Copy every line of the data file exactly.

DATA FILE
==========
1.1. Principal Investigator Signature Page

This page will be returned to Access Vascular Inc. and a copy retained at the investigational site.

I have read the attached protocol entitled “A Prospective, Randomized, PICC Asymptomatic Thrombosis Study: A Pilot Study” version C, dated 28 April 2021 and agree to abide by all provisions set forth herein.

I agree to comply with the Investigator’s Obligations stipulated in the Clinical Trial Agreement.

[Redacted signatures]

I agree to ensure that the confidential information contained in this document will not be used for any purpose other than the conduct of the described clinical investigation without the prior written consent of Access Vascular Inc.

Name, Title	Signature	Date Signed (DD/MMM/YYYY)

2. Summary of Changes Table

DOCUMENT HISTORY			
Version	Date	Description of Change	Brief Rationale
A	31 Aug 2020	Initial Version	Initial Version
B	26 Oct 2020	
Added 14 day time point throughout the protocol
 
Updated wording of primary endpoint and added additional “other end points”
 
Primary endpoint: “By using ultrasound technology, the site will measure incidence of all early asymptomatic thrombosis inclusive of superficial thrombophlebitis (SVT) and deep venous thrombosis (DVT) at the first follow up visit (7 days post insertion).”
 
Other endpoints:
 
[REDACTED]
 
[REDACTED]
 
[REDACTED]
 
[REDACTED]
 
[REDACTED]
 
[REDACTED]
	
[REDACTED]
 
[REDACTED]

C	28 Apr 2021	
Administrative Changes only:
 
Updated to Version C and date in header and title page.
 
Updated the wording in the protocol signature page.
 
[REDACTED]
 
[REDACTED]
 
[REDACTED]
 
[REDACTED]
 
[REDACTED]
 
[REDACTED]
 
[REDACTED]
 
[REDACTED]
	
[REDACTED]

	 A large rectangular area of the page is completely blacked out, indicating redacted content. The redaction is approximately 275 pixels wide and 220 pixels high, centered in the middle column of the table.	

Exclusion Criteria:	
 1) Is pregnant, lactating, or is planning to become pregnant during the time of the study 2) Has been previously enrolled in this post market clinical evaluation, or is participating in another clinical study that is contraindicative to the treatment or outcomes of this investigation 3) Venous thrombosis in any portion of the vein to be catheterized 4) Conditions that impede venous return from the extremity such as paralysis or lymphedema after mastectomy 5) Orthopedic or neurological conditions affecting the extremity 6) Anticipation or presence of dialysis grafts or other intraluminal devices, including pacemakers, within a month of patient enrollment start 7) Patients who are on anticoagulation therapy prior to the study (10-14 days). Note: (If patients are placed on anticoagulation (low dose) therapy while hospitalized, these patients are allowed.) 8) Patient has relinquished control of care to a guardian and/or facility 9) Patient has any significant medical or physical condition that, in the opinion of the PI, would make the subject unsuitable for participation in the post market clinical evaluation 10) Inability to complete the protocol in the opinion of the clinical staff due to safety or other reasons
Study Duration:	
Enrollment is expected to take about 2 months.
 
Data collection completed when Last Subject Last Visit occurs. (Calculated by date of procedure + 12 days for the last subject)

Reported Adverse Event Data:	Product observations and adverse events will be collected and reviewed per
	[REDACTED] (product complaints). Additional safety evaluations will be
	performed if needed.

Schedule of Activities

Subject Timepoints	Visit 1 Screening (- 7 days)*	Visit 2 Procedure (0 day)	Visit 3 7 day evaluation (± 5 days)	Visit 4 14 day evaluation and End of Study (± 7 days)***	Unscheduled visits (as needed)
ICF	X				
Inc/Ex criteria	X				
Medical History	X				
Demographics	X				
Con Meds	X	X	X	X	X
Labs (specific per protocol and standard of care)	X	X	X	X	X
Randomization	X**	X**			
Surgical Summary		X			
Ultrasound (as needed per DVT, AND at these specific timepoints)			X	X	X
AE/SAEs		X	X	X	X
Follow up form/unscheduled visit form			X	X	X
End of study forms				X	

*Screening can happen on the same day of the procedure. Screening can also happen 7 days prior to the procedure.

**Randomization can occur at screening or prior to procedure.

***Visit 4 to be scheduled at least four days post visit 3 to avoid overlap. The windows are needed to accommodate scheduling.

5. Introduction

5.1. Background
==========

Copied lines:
1.1. Principal Investigator Signature Page

This page will be returned to Access Vascular Inc. and a copy retained at the investigational site.

I have read the attached protocol entitled “A Prospective, Randomized, PICC Asymptomatic Thrombosis Study: A Pilot Study” version C, dated 28 April 2021 and agree to abide by all provisions set forth herein.

I agree to comply with the Investigator’s Obligations stipulated in the Clinical Trial Agreement.

[Redacted signatures]

I agree to ensure that the confidential information contained in this document will not be used for any purpose other than the conduct of the described clinical investigation without the prior written consent of Access Vascular Inc.

Name, Title	Signature	Date Signed (DD/MMM/YYYY)

2. Summary of Changes Table

DOCUMENT HISTORY			
Version	Date	Description of Change	Brief Rationale
A	31 Aug 2020	Initial Version	Initial Version
B	26 Oct 2020	
Added 14 day time point throughout the protocol
 
Updated wording of primary endpoint and added additional “other end points”
 
Primary endpoint: “By using ultrasound technology, the site will measure incidence of all early asymptomatic thrombosis inclusive of superficial thrombophlebitis (SVT) and deep venous thrombosis (DVT) at the first follow up visit (7 days post insertion).”
 
Other endpoints:
 
[REDACTED]
 
[REDACTED]
 
[REDACTED]
 
[REDACTED]
 
[REDACTED]
 
[REDACTED]
	
[REDACTED]
 
[REDACTED]

C	28 Apr 2021	
Administrative Changes only:
 
Updated to Version C and date in header and title page.
 
Updated the wording in the protocol signature page.
 
[REDACTED]
 
[REDACTED]
 
[REDACTED]
 
[REDACTED]
 
[REDACTED]
 
[REDACTED]
 
[REDACTED]
 
[REDACTED]
	
[REDACTED]

	 A large rectangular area of the page is completely blacked out, indicating redacted content. The redaction is approximately 275 pixels wide and 220 pixels high, centered in the middle column of the table.	

Exclusion Criteria:	
 1) Is pregnant, lactating, or is planning to become pregnant during the time of the study 2) Has been previously enrolled in this post market clinical evaluation, or is participating in another clinical study that is contraindicative to the treatment or outcomes of this investigation 3) Venous thrombosis in any portion of the vein to be catheterized 4) Conditions that impede venous return from the extremity such as paralysis or lymphedema after mastectomy 5) Orthopedic or neurological conditions affecting the extremity 6) Anticipation or presence of dialysis grafts or other intraluminal devices, including pacemakers, within a month of patient enrollment start 7) Patients who are on anticoagulation therapy prior to the study (10-14 days). Note: (If patients are placed on anticoagulation (low dose) therapy while hospitalized, these patients are allowed.) 8) Patient has relinquished control of care to a guardian and/or facility 9) Patient has any significant medical or physical condition that, in the opinion of the PI, would make the subject unsuitable for participation in the post market clinical evaluation 10) Inability to complete the protocol in the opinion of the clinical staff due to safety or other reasons
Study Duration:	
Enrollment is expected to take about 2 months.
 
Data collection completed when Last Subject Last Visit occurs. (Calculated by date of procedure + 12 days for the last subject)

Reported Adverse Event Data:	Product observations and adverse events will be collected and reviewed per
	[REDACTED] (product complaints). Additional safety evaluations will be
	performed if needed.

Schedule of Activities

Subject Timepoints	Visit 1 Screening (- 7 days)*	Visit 2 Procedure (0 day)	Visit 3 7 day evaluation (± 5 days)	Visit 4 14 day evaluation and End of Study (± 7 days)***	Unscheduled visits (as needed)
ICF	X				
Inc/Ex criteria	X				
Medical History	X				
Demographics	X				
Con Meds	X	X	X	X	X
Labs (specific per protocol and standard of care)	X	X	X	X	X
Randomization	X**	X**			
Surgical Summary		X			
Ultrasound (as needed per DVT, AND at these specific timepoints)			X	X	X
AE/SAEs		X	X	X	X
Follow up form/unscheduled visit form			X	X	X
End of study forms				X	

*Screening can happen on the same day of the procedure. Screening can also happen 7 days prior to the procedure.

**Randomization can occur at screening or prior to procedure.

***Visit 4 to be scheduled at least four days post visit 3 to avoid overlap. The windows are needed to accommodate scheduling.

5. Introduction

5.1. Background